Statistics only get you so far, says dressage Olympian Carl Hester
I don’t think anyone would disagree that the most difficult stepping stone in dressage is from small tour to grand prix. It is accepted that piaffe and passage, at the pinnacle of collection, are the movements that make this such a major step.
It is the reason some horses go all the way and others, however talented and trainable, are better suited to staying at small tour and perhaps being brilliant horses for young riders.
But at the top level, the doubling of the piaffe coefficient to two (hugely increasing its influence on the final score) in the new FEI tests is a worrying development.
David Stickland of Global Dressage Analytics believes the coefficient will have “a significant effect on the qualities that riders will need to bring out in their horses”.
I think there is more to it than that. David is a statistician — his calculations show that if the coefficient had been in place at the Europeans, Holland would have won gold over Germany. We would still have taken bronze.
It was the tightest imaginable margin anyway. But if the new piaffe coefficient had been in place and had reversed the result, it would have been a huge shame and not a forward step for the sport. What we achieved at the London Olympics was not only medals but also bringing harmony to the fore — and the German girls as a team did the same in Herning.
It was a huge pleasure to have Debbie MacDonald, developing dressage coach for the US Equestrian Federation — and famous for her partnership with the great Brentina — staying with us for a week.
Debbie and I had extensive discussions and ended up concerned and questioning whether this is truly what we want to see in dressage.
Why? It’s about conformation. The modern warmbloods we see at the top of the sport are not built to “sit” like Andalusians or Lusitanos.
The danger of such an emphasis on the piaffe is that it could produce winners with great trots, brilliant piaffe and passage, but less exemplary canters and walks.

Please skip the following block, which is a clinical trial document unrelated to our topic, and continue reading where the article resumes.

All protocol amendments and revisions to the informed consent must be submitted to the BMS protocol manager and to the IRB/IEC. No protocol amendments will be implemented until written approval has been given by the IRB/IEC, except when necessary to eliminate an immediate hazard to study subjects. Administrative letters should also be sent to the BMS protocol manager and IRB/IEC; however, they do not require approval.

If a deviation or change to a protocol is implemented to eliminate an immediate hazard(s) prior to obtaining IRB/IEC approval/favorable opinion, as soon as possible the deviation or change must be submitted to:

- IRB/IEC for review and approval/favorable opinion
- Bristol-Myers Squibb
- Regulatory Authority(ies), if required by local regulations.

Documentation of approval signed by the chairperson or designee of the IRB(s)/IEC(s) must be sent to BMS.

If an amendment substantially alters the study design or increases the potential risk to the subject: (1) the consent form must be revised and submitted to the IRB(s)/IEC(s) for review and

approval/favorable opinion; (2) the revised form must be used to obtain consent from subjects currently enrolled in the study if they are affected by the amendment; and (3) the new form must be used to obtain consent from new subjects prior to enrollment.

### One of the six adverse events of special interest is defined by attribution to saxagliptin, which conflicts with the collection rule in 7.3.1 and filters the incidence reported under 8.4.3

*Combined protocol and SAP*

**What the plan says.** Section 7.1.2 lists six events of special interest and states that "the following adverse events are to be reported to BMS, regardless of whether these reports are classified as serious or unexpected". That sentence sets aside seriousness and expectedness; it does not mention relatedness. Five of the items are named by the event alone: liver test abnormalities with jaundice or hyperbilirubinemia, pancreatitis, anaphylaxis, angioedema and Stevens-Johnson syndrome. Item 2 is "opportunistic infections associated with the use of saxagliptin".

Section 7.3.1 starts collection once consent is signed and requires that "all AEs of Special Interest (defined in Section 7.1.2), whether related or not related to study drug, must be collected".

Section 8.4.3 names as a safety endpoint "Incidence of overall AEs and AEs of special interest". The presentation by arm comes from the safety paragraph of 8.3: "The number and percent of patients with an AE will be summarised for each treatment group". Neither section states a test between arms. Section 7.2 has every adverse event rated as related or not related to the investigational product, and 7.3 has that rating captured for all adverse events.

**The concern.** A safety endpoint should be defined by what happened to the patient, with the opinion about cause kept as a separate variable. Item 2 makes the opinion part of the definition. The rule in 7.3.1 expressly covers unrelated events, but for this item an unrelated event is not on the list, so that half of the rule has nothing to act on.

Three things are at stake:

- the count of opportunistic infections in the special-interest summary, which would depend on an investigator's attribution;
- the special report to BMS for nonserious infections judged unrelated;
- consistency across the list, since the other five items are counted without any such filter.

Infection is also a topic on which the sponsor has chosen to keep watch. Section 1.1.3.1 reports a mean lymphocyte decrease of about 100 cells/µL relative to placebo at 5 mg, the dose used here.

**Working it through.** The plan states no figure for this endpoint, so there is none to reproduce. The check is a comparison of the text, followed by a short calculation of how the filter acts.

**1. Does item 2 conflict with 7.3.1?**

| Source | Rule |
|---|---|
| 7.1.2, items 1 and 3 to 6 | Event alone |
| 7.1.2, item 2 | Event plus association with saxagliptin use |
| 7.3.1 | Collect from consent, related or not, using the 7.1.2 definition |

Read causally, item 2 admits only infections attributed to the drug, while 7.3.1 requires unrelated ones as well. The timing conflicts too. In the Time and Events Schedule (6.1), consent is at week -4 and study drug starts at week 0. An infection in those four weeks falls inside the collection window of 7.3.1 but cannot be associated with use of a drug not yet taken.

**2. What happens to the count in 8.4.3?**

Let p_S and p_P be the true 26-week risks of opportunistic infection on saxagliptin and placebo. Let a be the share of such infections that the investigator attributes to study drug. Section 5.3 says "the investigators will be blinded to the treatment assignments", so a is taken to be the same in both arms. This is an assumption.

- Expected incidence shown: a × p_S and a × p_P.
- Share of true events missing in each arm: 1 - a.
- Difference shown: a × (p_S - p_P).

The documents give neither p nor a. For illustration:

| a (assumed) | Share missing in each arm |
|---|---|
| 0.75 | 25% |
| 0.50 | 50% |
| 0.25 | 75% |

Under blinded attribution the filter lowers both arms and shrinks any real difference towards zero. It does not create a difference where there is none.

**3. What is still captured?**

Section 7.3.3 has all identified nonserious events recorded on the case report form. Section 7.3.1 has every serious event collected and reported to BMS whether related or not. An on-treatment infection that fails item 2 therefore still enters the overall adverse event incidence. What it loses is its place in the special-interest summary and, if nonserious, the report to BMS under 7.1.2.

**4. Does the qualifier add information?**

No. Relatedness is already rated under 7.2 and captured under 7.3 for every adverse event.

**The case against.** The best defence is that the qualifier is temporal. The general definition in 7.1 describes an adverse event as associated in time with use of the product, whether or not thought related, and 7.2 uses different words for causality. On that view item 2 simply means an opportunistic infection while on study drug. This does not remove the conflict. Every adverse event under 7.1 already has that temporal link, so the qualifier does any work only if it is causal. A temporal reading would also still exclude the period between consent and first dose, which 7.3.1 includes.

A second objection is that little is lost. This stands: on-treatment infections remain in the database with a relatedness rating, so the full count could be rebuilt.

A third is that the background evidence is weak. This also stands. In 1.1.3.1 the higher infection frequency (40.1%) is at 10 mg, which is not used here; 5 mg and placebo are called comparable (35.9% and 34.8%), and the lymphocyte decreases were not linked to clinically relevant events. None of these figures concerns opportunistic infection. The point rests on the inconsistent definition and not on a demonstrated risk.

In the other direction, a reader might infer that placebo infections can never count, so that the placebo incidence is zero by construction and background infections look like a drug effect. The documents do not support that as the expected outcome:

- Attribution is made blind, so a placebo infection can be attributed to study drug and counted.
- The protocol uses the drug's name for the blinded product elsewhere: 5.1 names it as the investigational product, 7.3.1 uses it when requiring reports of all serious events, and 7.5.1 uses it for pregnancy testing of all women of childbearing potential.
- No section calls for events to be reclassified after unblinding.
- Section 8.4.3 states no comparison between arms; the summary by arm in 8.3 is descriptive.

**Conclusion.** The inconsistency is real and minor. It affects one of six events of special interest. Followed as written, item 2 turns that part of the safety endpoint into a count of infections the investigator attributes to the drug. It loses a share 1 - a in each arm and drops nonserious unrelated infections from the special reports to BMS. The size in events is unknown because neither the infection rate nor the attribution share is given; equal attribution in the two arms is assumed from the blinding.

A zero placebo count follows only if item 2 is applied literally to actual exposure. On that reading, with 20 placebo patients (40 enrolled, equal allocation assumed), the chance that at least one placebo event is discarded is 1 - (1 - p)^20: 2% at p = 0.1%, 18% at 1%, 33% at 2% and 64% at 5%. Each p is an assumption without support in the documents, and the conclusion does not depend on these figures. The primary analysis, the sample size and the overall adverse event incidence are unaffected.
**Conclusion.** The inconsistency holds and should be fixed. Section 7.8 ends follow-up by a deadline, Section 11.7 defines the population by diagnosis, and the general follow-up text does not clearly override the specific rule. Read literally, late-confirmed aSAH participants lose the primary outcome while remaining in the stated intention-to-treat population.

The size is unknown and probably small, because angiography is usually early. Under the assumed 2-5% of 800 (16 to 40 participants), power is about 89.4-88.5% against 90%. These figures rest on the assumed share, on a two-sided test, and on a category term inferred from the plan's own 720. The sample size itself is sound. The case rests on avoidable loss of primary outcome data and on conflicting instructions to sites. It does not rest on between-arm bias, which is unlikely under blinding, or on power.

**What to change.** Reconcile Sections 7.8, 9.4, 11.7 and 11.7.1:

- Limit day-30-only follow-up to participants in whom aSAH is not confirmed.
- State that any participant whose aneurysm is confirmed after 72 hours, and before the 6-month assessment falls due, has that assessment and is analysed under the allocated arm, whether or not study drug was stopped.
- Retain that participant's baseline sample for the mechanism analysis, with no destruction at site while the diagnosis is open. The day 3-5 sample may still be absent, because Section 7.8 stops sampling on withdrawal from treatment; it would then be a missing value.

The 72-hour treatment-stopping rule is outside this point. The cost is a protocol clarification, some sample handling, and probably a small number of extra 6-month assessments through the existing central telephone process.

The danger is that people will spend less time building the harmony, the relaxation and the paces to bring all these together to one cohesive overall picture, but will focus more on the ultra collection and piaffe.
In the past, we’ve seen horses without a good piaffe at the top. Monica Theodorescu, now German team trainer, would be the first to admit that the movement was her super-expressive Ganimedes’ weakness.
Look at Adelinde Cornelissen’s Parzival, for example, then take Rubi, ridden by Portugal’s Gonçalo Carvalho in London. It’s not about analysing what’s good or what isn’t, but looking at the differences in each horse’s make-up. To me, they have different strengths, but one (Parzival) is an all-round championship horse.
My big worry is that this new piaffe coefficient may mean we see piaffe/passage merchants that can’t walk or canter coming to the top. If you encapsulate that into the phrase “way of going”, which influences training all through the levels, this emphasis on piaffe poses a game-changing risk.
I’m by no means alone. And the game is not just about the top sport, it is about how it filters down, and how people use examples and follow them.
All this talk of the “what when why how” got me wondering how many people — including competitors — know much about dressage’s history?
The scales of training maybe, but hands up anyone who knows about de La Guérinière? Steinbrecht? Fillis?
I’m not saying I do, but having been brought up with Podhajsky (thanks Dr B — and I know I never read it then, but I have now!) my New Year’s resolution is to delve into the history of dressage.
There is so much more to this sport than just being a competitor. Of course, not all of it is good — rumour has it that that the Duke of Newcastle used to set fire to horses’ tails to create more impulsion — but wouldn’t it be great for someone to put all these fragments together?
There are BHS Fellowships and all manner of specialist training patterns at high level now. Anyone up for a PhD in dressage history?